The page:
The same pattern can use the customer as a basket instead of the order. By using the customer, there are many more products in each basket. With more data, it is possible to perform an analysis by category of product instead of by individual product. For example, the report in Figure 5 shows what the associations are between categories in the customers’ purchase history.

Customers buying “Cell phones” are likely to buy “Computers” too (confidence is 48.19%), whereas only 12.74% of customers buying “Computers” also buy “Cell phones”.

Basic pattern example

The model requires a copy of the Product table, needed to select the And Product in a report. The And Product table can be created as a calculated table using the following definition:

There is an inactive relationship between the And Product table and Sales, connecting the Sales[ProductKey] column used in the relationship between Product and Sales. The relationship must be inactive because it is only used in the measures of this pattern and should not affect other measures in the model. Figure 6 shows the relationships between Product, And Product, and Sales.

We use two baskets: orders and customers. An order is identified by Sales[Order Number], whereas a customer is identified by Sales[CustomerKey]. From now on, we show only the measures for orders, because the measures for the customers are a basic variation – obtained by replacing Sales[Order Number] with Sales[CustomerKey]. The curious reader can find the customer measures in the sample files.

The first measure counts the number of unique orders in the current filter context:

Before we describe the remaining measures in the pattern, a small digression is required. The # Orders measure is actually a DISTINCTCOUNT over Sales[Order Number]. We used an alternative implementation for both flexibility and performance reasons. Let us elaborate on the rationale of this choice.

The # Orders measure could have been written using the following formula with DISTINCTCOUNT:

DISTINCTCOUNT ( Sales[Order Number] )

In DAX this is a shorter way to perform a COUNTROWS over DISTINCT:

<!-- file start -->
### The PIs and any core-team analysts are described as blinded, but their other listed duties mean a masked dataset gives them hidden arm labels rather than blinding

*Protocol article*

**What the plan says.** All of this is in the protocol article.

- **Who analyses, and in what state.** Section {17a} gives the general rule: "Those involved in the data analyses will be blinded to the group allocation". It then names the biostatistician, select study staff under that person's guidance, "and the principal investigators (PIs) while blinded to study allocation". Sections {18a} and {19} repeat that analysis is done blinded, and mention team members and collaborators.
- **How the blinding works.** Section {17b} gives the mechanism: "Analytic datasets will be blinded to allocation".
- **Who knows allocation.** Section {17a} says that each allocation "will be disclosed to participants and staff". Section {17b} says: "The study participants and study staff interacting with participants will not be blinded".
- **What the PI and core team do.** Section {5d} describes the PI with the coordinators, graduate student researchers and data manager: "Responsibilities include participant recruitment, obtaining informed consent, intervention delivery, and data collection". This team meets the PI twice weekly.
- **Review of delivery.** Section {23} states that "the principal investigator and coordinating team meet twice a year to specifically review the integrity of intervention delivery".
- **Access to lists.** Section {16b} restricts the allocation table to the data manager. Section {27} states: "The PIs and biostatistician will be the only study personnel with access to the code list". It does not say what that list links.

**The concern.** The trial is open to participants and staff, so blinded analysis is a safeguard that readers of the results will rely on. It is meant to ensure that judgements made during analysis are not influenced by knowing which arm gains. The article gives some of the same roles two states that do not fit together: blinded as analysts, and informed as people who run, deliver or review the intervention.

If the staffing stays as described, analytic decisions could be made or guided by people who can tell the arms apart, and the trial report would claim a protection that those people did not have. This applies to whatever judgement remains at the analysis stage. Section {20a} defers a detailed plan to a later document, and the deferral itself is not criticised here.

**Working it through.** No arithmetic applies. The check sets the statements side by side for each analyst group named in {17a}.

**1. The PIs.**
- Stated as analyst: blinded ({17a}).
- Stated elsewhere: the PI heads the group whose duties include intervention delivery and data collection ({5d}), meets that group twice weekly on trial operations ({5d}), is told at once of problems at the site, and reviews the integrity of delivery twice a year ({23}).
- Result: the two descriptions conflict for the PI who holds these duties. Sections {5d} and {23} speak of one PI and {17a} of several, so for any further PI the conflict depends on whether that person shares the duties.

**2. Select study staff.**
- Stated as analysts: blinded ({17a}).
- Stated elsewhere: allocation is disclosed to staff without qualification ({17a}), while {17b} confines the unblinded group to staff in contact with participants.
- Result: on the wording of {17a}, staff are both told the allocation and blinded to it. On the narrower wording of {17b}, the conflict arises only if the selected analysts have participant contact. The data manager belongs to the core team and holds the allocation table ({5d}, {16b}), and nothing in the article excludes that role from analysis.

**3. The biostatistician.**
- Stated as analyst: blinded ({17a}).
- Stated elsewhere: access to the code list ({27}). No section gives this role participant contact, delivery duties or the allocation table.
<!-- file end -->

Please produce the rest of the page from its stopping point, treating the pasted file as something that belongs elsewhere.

The last three versions of the formula return the same result in terms of performance and query plan. Using SUMX instead of COUNTROWS leads to the same result:

SUMX ( SUMMARIZE ( Sales, Customer[City] ), 1 )

Usually, replacing COUNTROWS with SUMX produces a query plan with lower performance. However, the specifics of Basket analysis make this alternative much faster in this pattern. More details about this optimization are available in this article: Analyzing the performance of DISTINCTCOUNT in DAX.

The advantage of using SUMMARIZE is that we can replace the second argument with a column that represents the basket even if it is in another table, as long as the table is related to Sales. For example, the measure computing the number of unique customer cities can be written this way:

SUMX ( SUMMARIZE ( Sales, Customer[City] ), 1 )

The first argument of SUMMARIZE needs to be the table containing the transactions, like Sales. If the second argument is a column in Customer, then you have no choice: you must use that column. For example, for the city of the customer you specify Customer[City]. In case you use the column that defines the relationship, like CustomerKey for Customer, then you can choose to use either Sales[CustomerKey] or Customer[CustomerKey]. Whenever possible, it is better to use the column available in Sales to avoid traversing the relationship. This is why instead of using Customer[CustomerKey] to identify the customer as a basket, we used Sales[CustomerKey]:

Now that we have explained why we use SUMMARIZE instead of DISTINCT to identify the basket attribute, we can move forward with the other measures of the pattern.

# Orders And computes the number of orders by using the selection made in And Product. It activates the inactive relationship between Sales and And Product:

# Orders Both (Internal) is a hidden measure used to compute the number of orders including at least one item of Product and one item of And Product:

Measure in the Sales table

# Orders Both (Internal) :=
VAR OrdersWithAndProducts =
CALCULATETABLE (
SUMMARIZE ( Sales, Sales[Order Number] ),
REMOVEFILTERS ( 'Product' ),
REMOVEFILTERS ( Sales[ProductKey] ),
USERELATIONSHIP ( Sales[ProductKey], 'And Product'[And ProductKey] )
)
VAR Result =
CALCULATE (
[# Orders],
KEEPFILTERS ( OrdersWithAndProducts )
)
RETURN
Result

This hidden measure is useful to compute # Orders Both and other calculations described later in the optimized version of the pattern. # Orders Both adds a check to return blank in case the selection in Product and And Product contains at least one identical product. This is required to prevent the report from showing associations between a product and itself:

Measure in the Sales table

# Orders Both :=
IF (
ISEMPTY (
INTERSECT (
DISTINCT ( 'Product'[ProductKey] ),
DISTINCT ( 'And Product'[And ProductKey] )
)
),
[# Orders Both (Internal)]
)